Charles K. Hamilton Tells How To Run An Aeroplane

It had been 7 years since the Wright Brothers flew the first plane, and Charles Hamilton was about to make the first round trip flight from New York to Philadelphia. In this article, he provides a very plain-language explanation of exactly how his plane works.

Driving an aeroplane at the speed of 120 miles an hour is not nearly as difficult a task as driving an automobile sixty miles an hour…

In running the automobile at high speed the driver must be on the job every second. There are constant opportunities of encountering obstacles. For instance, a man can never tell at what moment he is to encounter some vehicle, perhaps traveling in the opposite direction. Nothing but untiring vigilance can protect him from this danger. Then there are turns in the road, bad stretches of pavement, and other like difficulties. All these require the same attention.

But in an aeroplane it is an entirely different proposition. Once a man becomes accustomed to aeroplaning, it becomes a matter of unconscious attention. For instance, let me give you as an example the bicycle. Nearly every one has at some time or other ridden one, and these can appreciate my point. They will remember how, when they first mounted the wheel, maintaining their equilibrium was a matter of nerve-racing vigilance. In their efforts to maintain it they would invariably put the wheel too far to the falling side. Whenever they saw an approaching vehicle they felt a moral certainty that they would be run down, and in order to avoid this catastrophe would make ridiculously wide detours, but a little practice and the equilibrium was unconsciously maintained. They were soon riding without the use of the handlebars maintaining their poise simply by an unconscious shift of the body. Approaching vehicles became an equally simple problem.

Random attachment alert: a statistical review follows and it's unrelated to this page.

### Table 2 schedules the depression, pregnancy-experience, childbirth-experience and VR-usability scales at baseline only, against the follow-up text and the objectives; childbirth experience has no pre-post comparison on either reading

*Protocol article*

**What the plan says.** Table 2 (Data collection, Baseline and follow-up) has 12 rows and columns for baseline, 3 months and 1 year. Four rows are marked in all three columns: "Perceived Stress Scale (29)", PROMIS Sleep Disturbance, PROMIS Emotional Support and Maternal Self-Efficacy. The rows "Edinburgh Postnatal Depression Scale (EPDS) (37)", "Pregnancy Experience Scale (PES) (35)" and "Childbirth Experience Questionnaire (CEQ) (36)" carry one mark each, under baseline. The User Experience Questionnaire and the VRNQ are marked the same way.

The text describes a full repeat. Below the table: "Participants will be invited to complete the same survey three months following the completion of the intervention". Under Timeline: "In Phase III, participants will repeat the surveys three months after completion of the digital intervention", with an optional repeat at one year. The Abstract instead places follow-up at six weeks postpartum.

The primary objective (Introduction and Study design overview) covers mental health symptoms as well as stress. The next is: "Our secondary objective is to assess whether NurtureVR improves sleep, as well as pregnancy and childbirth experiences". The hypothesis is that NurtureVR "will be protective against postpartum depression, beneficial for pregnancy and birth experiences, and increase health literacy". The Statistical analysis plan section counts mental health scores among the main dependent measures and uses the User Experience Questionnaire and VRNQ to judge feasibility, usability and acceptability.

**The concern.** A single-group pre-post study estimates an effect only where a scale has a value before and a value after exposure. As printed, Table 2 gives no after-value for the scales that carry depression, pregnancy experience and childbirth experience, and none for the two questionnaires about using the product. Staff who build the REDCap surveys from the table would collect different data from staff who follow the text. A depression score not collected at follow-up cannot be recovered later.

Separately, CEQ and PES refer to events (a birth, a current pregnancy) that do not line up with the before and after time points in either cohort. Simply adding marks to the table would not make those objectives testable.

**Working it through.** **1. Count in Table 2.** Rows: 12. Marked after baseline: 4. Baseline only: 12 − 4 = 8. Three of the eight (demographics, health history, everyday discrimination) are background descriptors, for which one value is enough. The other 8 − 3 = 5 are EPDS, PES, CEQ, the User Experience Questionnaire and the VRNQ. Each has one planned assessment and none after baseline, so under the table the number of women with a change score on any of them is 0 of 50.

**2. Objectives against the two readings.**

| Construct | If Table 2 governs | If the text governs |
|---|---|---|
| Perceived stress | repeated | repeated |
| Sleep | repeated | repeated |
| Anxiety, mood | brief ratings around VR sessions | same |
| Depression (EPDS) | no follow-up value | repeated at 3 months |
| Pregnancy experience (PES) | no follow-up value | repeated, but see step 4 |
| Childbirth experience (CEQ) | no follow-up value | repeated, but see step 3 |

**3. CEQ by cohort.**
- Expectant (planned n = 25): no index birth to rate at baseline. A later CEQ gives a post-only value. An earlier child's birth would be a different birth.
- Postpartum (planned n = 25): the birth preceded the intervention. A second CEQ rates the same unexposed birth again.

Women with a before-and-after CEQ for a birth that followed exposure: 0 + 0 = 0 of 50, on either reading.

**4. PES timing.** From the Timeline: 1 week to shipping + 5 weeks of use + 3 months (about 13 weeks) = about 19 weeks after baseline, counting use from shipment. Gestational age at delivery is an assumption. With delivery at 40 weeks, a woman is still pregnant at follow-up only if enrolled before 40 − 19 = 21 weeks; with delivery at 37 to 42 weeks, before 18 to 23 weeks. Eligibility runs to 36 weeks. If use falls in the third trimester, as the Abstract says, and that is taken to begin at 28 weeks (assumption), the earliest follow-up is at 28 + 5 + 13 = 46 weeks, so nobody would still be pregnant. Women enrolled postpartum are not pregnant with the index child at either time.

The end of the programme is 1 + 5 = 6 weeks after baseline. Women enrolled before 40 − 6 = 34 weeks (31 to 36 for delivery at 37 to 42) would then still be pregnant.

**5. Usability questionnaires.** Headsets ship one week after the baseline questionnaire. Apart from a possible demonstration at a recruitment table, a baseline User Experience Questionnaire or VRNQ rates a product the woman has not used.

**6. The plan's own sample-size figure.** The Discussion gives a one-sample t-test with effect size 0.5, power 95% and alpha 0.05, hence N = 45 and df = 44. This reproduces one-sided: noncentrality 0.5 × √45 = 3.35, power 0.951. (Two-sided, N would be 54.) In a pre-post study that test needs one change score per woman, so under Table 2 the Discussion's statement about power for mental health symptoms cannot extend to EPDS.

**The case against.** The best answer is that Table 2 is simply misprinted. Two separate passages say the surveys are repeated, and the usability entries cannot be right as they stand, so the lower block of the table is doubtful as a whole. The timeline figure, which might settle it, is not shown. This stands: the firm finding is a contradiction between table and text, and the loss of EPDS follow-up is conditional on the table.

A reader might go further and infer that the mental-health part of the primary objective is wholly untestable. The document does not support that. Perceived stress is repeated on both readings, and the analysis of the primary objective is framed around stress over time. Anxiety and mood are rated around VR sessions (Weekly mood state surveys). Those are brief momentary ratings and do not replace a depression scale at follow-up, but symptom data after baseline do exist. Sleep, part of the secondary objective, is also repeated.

Now, that is exactly the situation with an experienced aviator.

He may have been an experienced aviator, but he wasn’t a good prognosticator. He says:

For my part, I do not believe that there will ever be an automatically controlled aeroplane. Such a contrivance would tend to drive an aeroplane through counter air currents, and the machine would be hopelessly ripped to pieces. They will get an automatic control for an aeroplane when they devise a pair of eyes for an automobile that will guide it down Broadway without collision.”

It actually didn’t take very long before autopilot was in common use. In 1931, an aviator set a record for flying around the world in just 8 days. He used autopilot to steer when he needed to rest.

CHARLES K. HAMILTON TELLS HOW TO RUN AN AEROPLANE: The Intricate Mechanism of His Biplane Explained in Detail Showing the Uses of Every Part (PDF)

From June 12, 1910

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